This was a theme close to Lewis’s heart. In at least a half dozen of his books, he stresses that we should have an “appetite for God,” that we should seek Him for who He is, the fountain of life and light, not for gifts in this life such as health or good fortune, nor for gifts in the next life, jeweled crowns or streets of gold. Lewis’s great mentor George MacDonald observed that “It is not what God can give us but God that we want.” Lewis wholeheartedly agreed, as seen not only in his own books, but in the passages he underlined in other books, such as War in Heaven.
Image: Charles Williams, 1935, CW / P-3
Marion E. Wade Center photo collection. Not to be used without permission.
Williams could also portray the dark side of spirituality, the power of evil that has haunted our world since the loss of Eden. In describing the sinister neighborhood where one of the occultists keeps his chemist shop, Williams conjures up an almost Dantean sense of palpable depravity:
“It was not actually quite so respectable [as he had expected]. It had been once, no doubt, and was now half-way to another kind of respectability, being in the disreputable valley between two heights of decency. . . . Squalor was leering from the windows and not yet contending frankly and vainly with grossness. It was one of those sudden terraces of slime which hang over the pit of hell, and for which beastliness is too dignified a name. But the slime was still only oozing over it, and a thin cloud of musty pretense expanded over the depths below.” (73)
Lewis may have noted this passage perhaps because he too had a vivid sense of spiritual warfare, of light ever contending with darkness. Lewis opens The Great Divorce by describing a “long, mean street . . . with only dingy lodging houses, small tobacconists, hoardings from which posters hung in rags, windowless warehouses, goods stations without trains, and bookshops of the sort that sell The Works of Aristotle.” (11) This neighborhood in the precincts of hell sounds very much like the one Williams described as the abode of his hellish characters.
Lewis and the other Inklings sometimes chided Williams for the obscurity of expression. Williams could often be evocative without being clear, as in another passage Lewis marked in War in Heaven. At the end of the story, the champion of the Grail, Prester John, asks the world-weary, and even otherworld-weary, Lionel Rackstraw what gift he can offer him:
“‘But I bring the desire of all men, and what will you ask of me?’
‘Annihilation,’ Lionel answered. ‘I have not asked for life, and I should be content now to know that soon I should not be. Do you think I desire the heaven they talk of?’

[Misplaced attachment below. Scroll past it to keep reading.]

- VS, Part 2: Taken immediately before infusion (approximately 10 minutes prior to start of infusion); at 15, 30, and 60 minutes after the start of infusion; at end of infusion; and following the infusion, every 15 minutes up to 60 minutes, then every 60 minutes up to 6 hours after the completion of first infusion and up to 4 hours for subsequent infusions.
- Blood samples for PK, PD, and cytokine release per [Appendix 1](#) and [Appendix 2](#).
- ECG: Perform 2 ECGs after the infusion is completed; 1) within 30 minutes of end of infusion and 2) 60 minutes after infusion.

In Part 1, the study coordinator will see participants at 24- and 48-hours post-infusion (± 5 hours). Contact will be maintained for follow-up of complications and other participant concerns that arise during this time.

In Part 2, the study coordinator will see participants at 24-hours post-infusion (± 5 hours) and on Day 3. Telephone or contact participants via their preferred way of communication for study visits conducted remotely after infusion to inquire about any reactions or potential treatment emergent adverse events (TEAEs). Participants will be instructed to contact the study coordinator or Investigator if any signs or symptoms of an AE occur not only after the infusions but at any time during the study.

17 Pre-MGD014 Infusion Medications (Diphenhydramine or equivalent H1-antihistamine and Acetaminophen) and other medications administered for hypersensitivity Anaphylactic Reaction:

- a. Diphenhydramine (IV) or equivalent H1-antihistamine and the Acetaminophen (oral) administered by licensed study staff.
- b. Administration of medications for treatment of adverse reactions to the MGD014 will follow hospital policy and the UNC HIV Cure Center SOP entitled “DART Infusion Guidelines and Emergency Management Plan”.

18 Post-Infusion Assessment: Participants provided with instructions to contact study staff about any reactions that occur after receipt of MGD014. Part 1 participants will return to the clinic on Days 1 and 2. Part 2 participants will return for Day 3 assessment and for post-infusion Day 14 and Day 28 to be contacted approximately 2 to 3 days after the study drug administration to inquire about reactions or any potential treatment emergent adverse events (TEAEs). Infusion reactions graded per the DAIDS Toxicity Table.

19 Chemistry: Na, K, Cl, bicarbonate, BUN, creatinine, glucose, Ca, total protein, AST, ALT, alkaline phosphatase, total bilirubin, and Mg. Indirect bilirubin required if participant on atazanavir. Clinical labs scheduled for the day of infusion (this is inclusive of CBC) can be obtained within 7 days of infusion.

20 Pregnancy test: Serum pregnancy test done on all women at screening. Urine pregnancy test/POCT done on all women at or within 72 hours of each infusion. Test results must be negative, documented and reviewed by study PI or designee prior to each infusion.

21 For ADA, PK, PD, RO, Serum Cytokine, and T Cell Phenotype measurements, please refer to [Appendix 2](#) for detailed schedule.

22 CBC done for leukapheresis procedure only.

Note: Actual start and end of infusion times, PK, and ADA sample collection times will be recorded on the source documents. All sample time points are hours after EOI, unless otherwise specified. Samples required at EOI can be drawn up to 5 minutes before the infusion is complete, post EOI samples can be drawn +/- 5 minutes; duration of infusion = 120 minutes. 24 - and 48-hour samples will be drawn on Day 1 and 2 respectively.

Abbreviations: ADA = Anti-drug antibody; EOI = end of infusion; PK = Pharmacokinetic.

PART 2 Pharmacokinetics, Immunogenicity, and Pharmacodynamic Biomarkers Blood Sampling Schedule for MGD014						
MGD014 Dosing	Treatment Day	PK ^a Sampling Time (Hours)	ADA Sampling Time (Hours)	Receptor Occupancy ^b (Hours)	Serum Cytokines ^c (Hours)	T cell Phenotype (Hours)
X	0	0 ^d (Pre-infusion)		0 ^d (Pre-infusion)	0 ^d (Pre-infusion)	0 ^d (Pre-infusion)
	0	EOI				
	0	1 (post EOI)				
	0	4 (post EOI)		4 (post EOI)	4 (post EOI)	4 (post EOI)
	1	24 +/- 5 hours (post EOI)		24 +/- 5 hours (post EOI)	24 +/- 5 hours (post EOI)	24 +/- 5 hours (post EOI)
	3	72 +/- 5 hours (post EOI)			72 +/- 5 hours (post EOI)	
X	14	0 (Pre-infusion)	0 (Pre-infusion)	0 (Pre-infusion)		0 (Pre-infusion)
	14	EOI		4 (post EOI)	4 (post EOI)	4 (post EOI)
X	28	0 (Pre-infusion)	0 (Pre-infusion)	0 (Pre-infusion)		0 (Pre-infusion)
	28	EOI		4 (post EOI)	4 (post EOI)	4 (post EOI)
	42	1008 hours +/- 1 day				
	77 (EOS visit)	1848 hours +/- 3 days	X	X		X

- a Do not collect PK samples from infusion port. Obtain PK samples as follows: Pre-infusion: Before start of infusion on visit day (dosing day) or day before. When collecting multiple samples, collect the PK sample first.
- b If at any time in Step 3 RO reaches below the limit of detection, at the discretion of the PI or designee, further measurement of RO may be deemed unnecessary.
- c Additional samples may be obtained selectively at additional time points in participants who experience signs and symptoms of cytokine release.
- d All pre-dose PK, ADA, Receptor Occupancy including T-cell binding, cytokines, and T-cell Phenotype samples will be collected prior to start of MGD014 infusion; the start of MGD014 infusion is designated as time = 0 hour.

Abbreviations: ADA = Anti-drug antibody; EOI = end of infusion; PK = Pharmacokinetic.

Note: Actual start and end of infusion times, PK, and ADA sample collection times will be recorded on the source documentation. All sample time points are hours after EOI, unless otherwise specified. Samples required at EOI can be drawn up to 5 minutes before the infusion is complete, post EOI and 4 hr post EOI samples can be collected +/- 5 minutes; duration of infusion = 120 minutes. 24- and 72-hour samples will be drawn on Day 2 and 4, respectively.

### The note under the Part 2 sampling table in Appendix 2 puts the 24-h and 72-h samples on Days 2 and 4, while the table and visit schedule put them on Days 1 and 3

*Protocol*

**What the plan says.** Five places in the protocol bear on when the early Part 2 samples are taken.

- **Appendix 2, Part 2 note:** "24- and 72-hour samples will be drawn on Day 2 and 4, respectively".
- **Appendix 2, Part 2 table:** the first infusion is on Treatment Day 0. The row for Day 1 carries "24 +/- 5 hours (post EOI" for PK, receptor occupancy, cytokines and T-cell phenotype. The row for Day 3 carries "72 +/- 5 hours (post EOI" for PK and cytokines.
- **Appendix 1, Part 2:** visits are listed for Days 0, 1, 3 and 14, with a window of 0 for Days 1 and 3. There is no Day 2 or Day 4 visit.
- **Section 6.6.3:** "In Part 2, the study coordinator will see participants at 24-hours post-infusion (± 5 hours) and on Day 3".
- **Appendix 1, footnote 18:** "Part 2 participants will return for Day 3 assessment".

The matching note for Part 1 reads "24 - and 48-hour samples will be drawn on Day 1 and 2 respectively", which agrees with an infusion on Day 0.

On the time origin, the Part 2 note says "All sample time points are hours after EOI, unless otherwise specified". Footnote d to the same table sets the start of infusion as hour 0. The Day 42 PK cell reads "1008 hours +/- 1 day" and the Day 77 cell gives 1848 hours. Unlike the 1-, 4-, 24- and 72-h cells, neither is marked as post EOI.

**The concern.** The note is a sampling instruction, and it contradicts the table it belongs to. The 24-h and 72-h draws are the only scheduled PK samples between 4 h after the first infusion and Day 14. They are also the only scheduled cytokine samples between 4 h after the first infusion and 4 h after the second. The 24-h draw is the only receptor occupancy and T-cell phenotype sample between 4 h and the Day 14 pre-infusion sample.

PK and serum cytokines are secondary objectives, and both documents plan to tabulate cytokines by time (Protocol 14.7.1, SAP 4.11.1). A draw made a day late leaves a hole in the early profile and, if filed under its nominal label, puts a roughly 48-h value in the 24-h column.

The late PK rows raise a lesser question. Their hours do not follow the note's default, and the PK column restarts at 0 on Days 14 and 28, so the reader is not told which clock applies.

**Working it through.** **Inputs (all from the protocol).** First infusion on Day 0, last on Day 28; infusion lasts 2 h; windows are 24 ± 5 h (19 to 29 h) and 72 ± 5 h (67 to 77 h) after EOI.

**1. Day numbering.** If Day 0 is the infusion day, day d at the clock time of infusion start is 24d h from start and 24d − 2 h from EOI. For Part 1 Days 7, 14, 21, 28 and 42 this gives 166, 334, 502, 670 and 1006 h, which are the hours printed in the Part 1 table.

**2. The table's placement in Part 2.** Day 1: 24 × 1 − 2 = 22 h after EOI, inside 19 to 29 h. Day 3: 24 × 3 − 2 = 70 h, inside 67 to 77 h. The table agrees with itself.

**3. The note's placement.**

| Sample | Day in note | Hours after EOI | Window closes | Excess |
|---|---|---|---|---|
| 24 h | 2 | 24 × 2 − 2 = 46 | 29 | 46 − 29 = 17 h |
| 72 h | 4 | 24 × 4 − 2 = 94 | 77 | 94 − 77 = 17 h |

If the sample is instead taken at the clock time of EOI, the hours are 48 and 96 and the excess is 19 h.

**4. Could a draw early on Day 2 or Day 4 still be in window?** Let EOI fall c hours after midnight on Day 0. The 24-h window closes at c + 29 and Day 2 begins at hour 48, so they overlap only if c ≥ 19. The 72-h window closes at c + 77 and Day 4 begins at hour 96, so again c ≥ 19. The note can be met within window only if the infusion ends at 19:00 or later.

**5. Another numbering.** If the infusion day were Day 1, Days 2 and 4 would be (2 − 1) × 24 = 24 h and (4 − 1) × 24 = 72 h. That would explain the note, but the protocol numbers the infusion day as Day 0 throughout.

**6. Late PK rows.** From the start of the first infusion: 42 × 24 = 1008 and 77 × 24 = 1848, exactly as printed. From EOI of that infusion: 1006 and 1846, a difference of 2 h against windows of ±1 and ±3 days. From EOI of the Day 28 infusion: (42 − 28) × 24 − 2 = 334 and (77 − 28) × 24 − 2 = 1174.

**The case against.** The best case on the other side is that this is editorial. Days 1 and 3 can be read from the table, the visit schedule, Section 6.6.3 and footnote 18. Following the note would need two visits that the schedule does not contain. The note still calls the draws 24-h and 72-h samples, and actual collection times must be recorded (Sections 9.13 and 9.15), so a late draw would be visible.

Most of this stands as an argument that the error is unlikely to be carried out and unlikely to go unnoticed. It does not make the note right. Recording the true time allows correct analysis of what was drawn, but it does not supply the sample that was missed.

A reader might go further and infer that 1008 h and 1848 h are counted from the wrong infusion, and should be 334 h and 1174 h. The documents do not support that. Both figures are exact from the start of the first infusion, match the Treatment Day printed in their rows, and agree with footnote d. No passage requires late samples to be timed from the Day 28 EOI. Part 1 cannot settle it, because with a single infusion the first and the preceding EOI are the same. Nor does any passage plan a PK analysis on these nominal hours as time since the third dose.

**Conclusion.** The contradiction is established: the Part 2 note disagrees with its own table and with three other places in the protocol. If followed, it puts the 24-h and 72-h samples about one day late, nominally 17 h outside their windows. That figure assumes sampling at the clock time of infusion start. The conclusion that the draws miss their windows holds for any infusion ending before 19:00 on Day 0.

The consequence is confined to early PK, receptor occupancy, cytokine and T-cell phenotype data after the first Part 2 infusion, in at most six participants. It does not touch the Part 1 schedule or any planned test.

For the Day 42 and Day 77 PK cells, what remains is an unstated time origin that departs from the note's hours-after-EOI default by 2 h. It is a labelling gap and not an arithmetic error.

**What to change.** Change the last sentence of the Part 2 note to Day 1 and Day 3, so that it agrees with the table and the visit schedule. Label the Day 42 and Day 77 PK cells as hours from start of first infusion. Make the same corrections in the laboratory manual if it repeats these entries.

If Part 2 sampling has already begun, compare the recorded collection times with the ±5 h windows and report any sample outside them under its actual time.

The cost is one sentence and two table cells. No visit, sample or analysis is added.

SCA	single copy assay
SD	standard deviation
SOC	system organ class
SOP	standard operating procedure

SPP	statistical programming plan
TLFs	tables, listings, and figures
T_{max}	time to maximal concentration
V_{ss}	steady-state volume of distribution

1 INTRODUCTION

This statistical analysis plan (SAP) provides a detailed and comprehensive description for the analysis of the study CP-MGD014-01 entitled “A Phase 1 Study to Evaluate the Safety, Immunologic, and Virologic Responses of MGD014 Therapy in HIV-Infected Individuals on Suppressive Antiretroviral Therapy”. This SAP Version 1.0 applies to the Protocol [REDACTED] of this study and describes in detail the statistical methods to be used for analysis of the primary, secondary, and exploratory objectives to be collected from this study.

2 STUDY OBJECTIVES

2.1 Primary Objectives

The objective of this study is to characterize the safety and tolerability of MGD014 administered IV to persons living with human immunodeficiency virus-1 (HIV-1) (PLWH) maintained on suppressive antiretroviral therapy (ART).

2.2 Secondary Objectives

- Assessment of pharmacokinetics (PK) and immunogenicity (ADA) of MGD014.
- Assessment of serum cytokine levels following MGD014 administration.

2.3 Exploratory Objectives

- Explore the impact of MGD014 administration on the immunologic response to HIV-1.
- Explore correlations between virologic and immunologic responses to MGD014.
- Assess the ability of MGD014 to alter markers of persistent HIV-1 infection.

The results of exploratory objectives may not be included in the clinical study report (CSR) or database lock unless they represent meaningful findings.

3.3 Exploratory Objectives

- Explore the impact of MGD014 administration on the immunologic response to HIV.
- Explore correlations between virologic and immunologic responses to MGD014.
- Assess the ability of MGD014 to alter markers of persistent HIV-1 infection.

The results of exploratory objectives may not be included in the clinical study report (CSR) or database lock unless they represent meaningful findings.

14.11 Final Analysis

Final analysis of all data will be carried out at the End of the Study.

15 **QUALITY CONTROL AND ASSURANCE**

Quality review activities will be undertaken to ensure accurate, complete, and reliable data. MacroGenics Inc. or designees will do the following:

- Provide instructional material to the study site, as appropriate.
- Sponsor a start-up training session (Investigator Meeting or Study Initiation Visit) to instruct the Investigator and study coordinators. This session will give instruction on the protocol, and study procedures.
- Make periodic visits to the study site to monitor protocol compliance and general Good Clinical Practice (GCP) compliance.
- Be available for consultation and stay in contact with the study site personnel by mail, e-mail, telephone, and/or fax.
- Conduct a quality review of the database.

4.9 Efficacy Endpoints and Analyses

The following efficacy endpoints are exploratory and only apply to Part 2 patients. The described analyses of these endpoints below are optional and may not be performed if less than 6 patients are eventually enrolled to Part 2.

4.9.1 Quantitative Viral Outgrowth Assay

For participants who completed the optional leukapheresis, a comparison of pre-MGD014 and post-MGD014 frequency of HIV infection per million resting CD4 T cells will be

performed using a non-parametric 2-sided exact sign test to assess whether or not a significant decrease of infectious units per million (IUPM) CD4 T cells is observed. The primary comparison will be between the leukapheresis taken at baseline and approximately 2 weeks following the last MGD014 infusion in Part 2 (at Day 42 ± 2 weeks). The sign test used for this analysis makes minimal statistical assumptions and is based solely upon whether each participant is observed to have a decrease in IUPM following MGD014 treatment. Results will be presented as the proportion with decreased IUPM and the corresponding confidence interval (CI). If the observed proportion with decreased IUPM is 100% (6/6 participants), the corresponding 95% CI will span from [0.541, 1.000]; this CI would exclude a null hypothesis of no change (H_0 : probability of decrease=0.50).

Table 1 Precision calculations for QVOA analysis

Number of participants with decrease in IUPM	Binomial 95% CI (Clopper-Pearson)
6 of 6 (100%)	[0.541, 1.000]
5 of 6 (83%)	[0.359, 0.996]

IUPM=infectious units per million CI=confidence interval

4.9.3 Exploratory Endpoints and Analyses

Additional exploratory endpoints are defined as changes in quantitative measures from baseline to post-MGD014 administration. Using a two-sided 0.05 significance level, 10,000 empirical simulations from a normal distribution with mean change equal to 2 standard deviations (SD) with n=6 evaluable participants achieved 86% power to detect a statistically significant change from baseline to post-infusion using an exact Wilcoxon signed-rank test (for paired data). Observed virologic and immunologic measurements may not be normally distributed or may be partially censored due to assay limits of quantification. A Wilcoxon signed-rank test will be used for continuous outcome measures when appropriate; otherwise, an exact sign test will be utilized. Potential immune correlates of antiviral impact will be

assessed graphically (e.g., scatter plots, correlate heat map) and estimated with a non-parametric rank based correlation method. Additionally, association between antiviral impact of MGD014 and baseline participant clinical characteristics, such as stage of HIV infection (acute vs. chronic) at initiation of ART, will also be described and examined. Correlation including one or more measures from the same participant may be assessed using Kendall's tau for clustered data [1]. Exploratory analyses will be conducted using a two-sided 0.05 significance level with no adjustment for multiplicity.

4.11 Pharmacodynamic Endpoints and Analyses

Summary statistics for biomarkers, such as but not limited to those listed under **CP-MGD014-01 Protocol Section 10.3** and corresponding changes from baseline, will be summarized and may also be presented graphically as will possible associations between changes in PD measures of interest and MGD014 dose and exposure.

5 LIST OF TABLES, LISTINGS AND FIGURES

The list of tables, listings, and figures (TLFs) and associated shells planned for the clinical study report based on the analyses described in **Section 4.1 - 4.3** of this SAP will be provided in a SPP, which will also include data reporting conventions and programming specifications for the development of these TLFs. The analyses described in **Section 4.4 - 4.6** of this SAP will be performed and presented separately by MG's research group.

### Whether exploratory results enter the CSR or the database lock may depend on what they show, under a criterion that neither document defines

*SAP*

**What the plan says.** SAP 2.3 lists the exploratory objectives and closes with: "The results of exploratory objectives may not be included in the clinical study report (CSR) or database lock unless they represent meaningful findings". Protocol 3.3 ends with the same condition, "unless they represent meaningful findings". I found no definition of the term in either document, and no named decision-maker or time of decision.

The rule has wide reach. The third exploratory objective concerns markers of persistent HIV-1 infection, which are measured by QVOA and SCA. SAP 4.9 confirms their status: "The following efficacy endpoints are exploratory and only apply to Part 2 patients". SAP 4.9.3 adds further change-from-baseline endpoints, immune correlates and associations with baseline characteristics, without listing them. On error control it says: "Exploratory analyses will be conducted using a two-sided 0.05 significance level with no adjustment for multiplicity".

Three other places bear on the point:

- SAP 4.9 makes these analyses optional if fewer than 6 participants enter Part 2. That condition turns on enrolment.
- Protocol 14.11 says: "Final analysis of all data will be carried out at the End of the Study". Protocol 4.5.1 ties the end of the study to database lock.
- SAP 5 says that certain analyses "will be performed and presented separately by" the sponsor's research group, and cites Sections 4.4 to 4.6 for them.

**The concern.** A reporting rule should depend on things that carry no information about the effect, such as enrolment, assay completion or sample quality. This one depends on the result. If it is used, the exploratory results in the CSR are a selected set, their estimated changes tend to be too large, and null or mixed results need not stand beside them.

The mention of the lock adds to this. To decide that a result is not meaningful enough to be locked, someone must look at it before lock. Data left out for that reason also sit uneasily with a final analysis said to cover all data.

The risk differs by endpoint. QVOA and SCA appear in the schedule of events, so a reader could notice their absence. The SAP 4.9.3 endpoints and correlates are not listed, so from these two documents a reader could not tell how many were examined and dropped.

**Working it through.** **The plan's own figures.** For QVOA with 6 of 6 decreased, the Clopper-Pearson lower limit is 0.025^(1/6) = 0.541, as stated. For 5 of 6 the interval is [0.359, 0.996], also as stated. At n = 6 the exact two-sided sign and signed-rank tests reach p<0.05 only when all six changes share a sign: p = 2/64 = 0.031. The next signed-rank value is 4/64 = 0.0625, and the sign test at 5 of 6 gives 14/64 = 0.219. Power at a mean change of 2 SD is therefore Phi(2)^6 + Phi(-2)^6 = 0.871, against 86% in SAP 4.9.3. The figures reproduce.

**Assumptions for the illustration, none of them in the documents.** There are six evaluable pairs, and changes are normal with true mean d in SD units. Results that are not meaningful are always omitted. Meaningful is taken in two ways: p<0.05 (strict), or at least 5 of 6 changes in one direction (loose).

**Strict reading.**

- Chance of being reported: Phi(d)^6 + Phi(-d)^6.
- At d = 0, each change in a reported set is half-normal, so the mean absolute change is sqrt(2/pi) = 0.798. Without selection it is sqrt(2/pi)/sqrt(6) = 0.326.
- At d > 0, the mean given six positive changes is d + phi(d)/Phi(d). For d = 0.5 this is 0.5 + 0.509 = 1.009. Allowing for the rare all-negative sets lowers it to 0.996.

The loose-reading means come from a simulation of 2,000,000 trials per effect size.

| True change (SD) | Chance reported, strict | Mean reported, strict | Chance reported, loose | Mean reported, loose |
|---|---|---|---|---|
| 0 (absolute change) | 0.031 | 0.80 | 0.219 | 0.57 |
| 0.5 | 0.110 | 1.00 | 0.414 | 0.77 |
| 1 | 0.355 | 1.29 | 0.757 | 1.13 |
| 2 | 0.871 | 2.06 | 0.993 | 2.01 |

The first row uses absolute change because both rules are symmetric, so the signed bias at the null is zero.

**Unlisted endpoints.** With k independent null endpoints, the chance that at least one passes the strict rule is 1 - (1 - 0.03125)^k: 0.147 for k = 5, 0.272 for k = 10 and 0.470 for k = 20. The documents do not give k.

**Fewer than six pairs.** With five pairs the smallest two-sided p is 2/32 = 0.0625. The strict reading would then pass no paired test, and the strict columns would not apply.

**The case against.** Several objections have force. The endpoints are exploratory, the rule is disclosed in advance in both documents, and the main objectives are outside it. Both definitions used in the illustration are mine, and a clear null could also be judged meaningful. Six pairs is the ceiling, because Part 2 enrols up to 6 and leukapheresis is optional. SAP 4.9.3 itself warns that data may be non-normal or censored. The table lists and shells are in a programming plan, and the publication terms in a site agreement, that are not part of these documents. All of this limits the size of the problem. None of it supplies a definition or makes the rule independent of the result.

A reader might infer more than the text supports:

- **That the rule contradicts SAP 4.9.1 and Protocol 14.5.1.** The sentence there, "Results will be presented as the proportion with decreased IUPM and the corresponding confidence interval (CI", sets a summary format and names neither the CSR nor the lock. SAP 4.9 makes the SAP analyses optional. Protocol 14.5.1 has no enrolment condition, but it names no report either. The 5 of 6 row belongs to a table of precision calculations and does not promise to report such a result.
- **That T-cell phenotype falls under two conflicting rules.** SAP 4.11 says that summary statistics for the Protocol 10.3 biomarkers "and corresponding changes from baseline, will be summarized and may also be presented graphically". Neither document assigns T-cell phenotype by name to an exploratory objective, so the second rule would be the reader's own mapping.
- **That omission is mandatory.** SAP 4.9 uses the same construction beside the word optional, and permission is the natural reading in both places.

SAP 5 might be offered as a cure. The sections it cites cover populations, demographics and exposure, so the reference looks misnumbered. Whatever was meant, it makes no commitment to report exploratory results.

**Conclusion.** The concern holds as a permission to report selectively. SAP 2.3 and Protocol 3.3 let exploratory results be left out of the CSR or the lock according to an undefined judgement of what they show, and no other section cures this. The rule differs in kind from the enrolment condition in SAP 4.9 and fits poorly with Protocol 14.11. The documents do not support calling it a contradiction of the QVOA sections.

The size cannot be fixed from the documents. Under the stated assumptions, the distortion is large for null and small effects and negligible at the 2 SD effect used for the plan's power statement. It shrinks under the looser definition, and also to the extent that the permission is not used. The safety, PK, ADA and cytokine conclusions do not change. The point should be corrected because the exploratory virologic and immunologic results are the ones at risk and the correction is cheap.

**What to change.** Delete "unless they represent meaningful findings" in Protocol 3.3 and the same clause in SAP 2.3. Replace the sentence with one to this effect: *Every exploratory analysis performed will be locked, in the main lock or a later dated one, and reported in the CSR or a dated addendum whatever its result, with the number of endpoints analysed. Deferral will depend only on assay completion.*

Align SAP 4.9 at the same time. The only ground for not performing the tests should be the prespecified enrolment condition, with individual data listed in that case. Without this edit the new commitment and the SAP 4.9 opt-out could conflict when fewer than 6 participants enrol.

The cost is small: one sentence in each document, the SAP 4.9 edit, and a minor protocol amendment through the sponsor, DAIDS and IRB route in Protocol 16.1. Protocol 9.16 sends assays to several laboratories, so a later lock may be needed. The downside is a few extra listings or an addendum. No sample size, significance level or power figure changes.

‘Death you shall have at least,’ the other said. ‘But God only gives, and He has only Himself to give, and He, even He, can give it only in those conditions which are Himself. Wait but a few years, and He shall give you the death you desire. But do not grudge too much if you find that death and heaven are one.’ He pointed towards Cully. ‘This man desired greatly the God of all sacrifice and sacrifice itself, and he finds Him now. But you shall find another way, for the door that opens on annihilation opens only on the annihilation which is God.'”
Lewis may have marked this passage because it stresses once again that our greatest desire, whether we know it or not, is God Himself, not anything He has created, not even life itself. Talk about “the annihilation which is God” verges on the mystical, suggesting that ultimately all will pass away, even that part of ourselves which cannot bear to be in the blazing presence of the eternal divine.
Of course, one can never say for certain why Lewis marked or indexed certain passages in the books that he owned. In some cases, he offers plentiful marginal notes, which help the reader understand what Lewis had on his mind as he was reading. In other books Lewis owned, such as Williams’s War in Heaven, one can only speculate as to what he was drawing out of the text. Suffice to say, however, that Lewis’s markings in this novel are certainly in accord with the sense of vivid spiritual realities that Lewis shared with his good friend Charles Williams.
Note: Paragraphs about Lewis’s personal relationship with Charles Williams are adapted from David C. Downing, Into the Region of Awe (InterVarsity, 2005).
2 thoughts on “C. S. Lewis’s Annotations in Charles Williams’s WAR IN HEAVEN”
Thanks, David. Great stuff and commentary by you.
Pingback: Latest on Lewis – March 2023 Update – Essential C.S. Lewis